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Ah MizzB (((hugs))) everything you say was me when my husband was an active alcoholic and even noe iit's not easy. I couldn't have a conversation, made all the decisions big or small on my own and I felt alone. The tv was on, every now and again we would laugh at something. We didn't do anything together, no intimacy or anything. There was nothing left of what we used to be and it felt like I was fighting. I was fighting a losing battle with myself and with my alcoholic husband. Now, I choose myself over him. I can enjoy myself without him. I can have fun without him. I am confident without him and live my life without him. Me and the children are in a good place and it has taken me a lot of work to get to this place (I still wobble). I think it's really important to leave him be and enjoy the time with yourself and reflect. It's hard. X

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THanks Dutchy, I really do feel a kinship with your situation. I think we differ that I don't have children and haven't had a chance because of his drinking and because of previous choices I'm made that have got me to this age. I also think that in my situation, we've only been together 2 1/2 years and I don't think I could handle the situation you have at the moment. I want to enjoy myself in a relationship. I was on my own for 6 years before this relationship and I don't think I need to go through that again - especially as I would be living on my own. I"m not saying that I"m going to rush into anything but I want a full relationship or no relationship with him. i don't think I could have him move out now and want to continue with the relationship because I can't see how that would fulfill any of the needs/wants that I have. I don't think I have what some other people have which is a relationship that predated the alcoholism. He has been an alcoholic the whole time I've known him, it just took me a while to spot it and him a longer time to accept it and that makes it easier for me to be all/nothing in this. I don't know if that's right. I don't know what's right anymore but I know I want to be happy and that wouldn't make me happy.

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"To change the world, start with one step. However small, first step is hardest of all" Dave Matthews Band



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It looks like you've made a decision and have given your own answer. To me it feels like you want to cut ties. What is stopping you?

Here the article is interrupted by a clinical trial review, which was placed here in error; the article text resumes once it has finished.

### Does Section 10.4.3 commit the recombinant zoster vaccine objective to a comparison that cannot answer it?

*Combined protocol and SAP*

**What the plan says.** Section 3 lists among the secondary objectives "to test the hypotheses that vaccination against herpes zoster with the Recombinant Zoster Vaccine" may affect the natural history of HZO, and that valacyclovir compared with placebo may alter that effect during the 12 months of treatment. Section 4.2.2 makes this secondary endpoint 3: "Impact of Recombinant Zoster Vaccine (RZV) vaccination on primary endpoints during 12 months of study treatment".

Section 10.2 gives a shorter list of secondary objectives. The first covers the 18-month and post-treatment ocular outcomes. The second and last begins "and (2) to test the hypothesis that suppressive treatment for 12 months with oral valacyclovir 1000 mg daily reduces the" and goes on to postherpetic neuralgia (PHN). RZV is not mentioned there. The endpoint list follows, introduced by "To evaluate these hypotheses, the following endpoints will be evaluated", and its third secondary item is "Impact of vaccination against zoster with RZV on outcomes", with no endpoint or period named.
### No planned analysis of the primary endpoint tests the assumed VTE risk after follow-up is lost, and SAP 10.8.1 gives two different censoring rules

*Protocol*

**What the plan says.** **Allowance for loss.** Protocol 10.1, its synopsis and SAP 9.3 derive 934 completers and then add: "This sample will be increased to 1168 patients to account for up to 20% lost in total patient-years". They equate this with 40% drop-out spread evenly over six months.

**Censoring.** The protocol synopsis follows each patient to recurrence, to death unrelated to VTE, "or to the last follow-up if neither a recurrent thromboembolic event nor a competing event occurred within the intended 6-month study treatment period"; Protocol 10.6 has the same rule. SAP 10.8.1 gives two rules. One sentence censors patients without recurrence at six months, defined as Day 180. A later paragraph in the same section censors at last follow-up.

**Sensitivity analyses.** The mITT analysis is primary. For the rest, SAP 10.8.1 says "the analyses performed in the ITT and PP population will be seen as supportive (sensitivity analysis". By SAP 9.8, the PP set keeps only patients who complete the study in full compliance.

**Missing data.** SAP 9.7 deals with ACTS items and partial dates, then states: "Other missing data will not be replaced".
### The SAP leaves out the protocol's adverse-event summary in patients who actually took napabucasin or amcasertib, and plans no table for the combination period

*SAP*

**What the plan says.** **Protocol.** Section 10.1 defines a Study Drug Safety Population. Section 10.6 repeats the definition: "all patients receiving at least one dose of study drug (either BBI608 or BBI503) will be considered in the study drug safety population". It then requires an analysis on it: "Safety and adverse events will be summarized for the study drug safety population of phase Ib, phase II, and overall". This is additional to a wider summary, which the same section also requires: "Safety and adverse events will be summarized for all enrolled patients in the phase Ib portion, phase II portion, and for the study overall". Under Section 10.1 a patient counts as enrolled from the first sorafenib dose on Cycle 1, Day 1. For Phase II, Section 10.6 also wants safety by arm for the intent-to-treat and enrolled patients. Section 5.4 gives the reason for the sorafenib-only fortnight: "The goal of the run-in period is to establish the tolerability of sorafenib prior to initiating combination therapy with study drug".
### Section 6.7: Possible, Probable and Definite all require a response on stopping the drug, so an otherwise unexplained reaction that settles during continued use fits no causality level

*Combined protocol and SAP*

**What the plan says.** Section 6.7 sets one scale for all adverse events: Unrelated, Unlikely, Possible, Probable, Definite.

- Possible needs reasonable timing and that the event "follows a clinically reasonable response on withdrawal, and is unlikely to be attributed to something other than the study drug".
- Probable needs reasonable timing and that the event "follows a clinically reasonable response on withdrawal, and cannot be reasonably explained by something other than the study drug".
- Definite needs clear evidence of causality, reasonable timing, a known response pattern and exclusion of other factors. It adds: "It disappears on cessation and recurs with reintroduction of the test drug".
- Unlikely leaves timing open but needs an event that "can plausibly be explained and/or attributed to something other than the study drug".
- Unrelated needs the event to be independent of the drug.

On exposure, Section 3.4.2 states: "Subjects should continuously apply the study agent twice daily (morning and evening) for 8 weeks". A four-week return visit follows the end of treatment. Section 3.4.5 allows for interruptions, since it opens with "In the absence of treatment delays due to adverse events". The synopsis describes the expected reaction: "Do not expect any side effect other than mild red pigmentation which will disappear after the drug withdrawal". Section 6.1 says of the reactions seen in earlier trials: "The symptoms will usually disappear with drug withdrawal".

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~*Service Worker*~

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Hugs MizzB,

I came in late on this thread, however trying to expect someone who can't give you emotional support is the infamous expecting bread from a hardware store.

It's so important to practice self care x 10000 and find those who will support you .. yes having a sig other who supports you and can give you emotionally what you need is the goal of a relationship .. I was just having this discussion with a girlfriend of mine .. I know before I came to alanon I was emotionally constipated for lack of a better term .. I was emotionally unavailable .. probably as much as my previous sig others were.

The other thing is .. we are all entitled to our own boundaries .. and I find it amusing in my own behavior when I am shocked when someone else states their boundaries .. after all my boundaries are healthy .. LOL .. that has been a recent revelation .. LOL. What do you mean if I set a boundary someone else can .. and regardless if I see it as healthy or not .. it is their right to set it. I can only control myself and my boundaries and how others respond is up to them.

Hugs S :)

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"I cannot learn other people's lessons for them.  They must do the work for themselves, and they will do it when they are ready." - Louise Hay

Bo


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I know, it seems unfair. Unfair of course to you, to me, to us. I get it. From my perspective, focusing on recovery is focusing on recovery. What that looks like to each person can be different. When I was focusing on my recovery, one thing that helped me through it was...WORK! I was able to throw myself into work, it was innate, it took mental horsepower, but it was not "personal" in that it was bifurcated from my "life" so to speak. Unfortunately, this is up to him. Believe me, I am not defending him. I have always landed on the alanon side of the equation, but I am objective as well. Just because "I FELT" my ex could focus on work and therefore she could focus on the relationship did not make it a fact. She, her doctors, her counsellors, her therapists, everyone at rehab -- all said work would be good for her. It would give her something to focus on and not make it a life focal point. When she got out of rehab, aside from AA, meetings, sponsor, etc. -- the first thing they wanted was for her to get back to work. Me, I didn't understand it, but when they explained it, I did and I went along with it.

Forget about her...that was the case for me! Did I feel pushed aside? Abso-friggn'-lutely!!! If the job drove her to drinking, like you are worried about, I get that. If it is that kind of work, can it be detrimental? Of course. But that's for him and his doctor's, therapists, etc., to work out. I get where you are coming from, and you of course should do what you feel is best for you. My experience was different. And that's just me. At a certain point, the alcoholic is emotionally incapable of giving anything. My experience is -- even when they are dry. And, even when they are early on in recovery.

Him not knowing how to have whatever kind of relationship -- OK, it is what it is. Just for today. I didn't see it as my role or my job to change that. I did not make it about what I wanted...and then forced my will...and tried to make what I wanted a priority. As far as you feel owed...I get that. Oh do I get that. Owed. Yes. So, how's that working for you? It didn't work good for me. I got past that. I had to. I did not and could not make this about what I felt.